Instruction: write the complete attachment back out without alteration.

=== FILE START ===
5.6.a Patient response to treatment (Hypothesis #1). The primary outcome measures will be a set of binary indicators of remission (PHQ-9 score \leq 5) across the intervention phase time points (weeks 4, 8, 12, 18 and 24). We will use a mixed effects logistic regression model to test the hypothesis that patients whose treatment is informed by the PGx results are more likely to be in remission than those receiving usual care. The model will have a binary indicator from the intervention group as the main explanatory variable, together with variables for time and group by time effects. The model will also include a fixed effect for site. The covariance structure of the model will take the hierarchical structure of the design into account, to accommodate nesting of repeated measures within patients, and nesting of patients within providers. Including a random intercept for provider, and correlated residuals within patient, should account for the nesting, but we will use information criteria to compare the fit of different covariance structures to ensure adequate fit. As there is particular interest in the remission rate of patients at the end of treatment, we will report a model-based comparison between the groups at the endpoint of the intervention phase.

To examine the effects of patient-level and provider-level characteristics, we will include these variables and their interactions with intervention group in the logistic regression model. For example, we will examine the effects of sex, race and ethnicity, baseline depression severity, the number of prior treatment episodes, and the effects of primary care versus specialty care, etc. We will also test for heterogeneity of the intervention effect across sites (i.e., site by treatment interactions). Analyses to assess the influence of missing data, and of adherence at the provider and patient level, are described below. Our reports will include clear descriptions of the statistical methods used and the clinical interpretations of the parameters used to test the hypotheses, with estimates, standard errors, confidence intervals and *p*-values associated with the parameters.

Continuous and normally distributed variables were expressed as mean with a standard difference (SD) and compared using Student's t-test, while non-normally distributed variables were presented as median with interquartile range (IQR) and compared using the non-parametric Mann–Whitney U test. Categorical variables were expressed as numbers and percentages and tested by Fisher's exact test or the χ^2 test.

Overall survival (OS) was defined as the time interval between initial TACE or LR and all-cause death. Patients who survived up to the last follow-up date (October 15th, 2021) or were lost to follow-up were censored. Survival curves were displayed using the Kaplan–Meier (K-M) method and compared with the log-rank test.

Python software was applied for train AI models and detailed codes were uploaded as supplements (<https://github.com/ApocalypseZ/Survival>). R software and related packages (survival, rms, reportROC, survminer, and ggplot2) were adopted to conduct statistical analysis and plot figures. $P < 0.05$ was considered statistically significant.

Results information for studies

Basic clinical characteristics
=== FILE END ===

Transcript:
5.6.a Patient response to treatment (Hypothesis #1). The primary outcome measures will be a set of binary indicators of remission (PHQ-9 score \leq 5) across the intervention phase time points (weeks 4, 8, 12, 18 and 24). We will use a mixed effects logistic regression model to test the hypothesis that patients whose treatment is informed by the PGx results are more likely to be in remission than those receiving usual care. The model will have a binary indicator from the intervention group as the main explanatory variable, together with variables for time and group by time effects. The model will also include a fixed effect for site. The covariance structure of the model will take the hierarchical structure of the design into account, to accommodate nesting of repeated measures within patients, and nesting of patients within providers. Including a random intercept for provider, and correlated residuals within patient, should account for the nesting, but we will use information criteria to compare the fit of different covariance structures to ensure adequate fit. As there is particular interest in the remission rate of patients at the end of treatment, we will report a model-based comparison between the groups at the endpoint of the intervention phase.

To examine the effects of patient-level and provider-level characteristics, we will include these variables and their interactions with intervention group in the logistic regression model. For example, we will examine the effects of sex, race and ethnicity, baseline depression severity, the number of prior treatment episodes, and the effects of primary care versus specialty care, etc. We will also test for heterogeneity of the intervention effect across sites (i.e., site by treatment interactions). Analyses to assess the influence of missing data, and of adherence at the provider and patient level, are described below. Our reports will include clear descriptions of the statistical methods used and the clinical interpretations of the parameters used to test the hypotheses, with estimates, standard errors, confidence intervals and *p*-values associated with the parameters.

Continuous and normally distributed variables were expressed as mean with a standard difference (SD) and compared using Student's t-test, while non-normally distributed variables were presented as median with interquartile range (IQR) and compared using the non-parametric Mann–Whitney U test. Categorical variables were expressed as numbers and percentages and tested by Fisher's exact test or the χ^2 test.

Overall survival (OS) was defined as the time interval between initial TACE or LR and all-cause death. Patients who survived up to the last follow-up date (October 15th, 2021) or were lost to follow-up were censored. Survival curves were displayed using the Kaplan–Meier (K-M) method and compared with the log-rank test.

Python software was applied for train AI models and detailed codes were uploaded as supplements (<https://github.com/ApocalypseZ/Survival>). R software and related packages (survival, rms, reportROC, survminer, and ggplot2) were adopted to conduct statistical analysis and plot figures. $P < 0.05$ was considered statistically significant.

Results information for studies

Basic clinical characteristics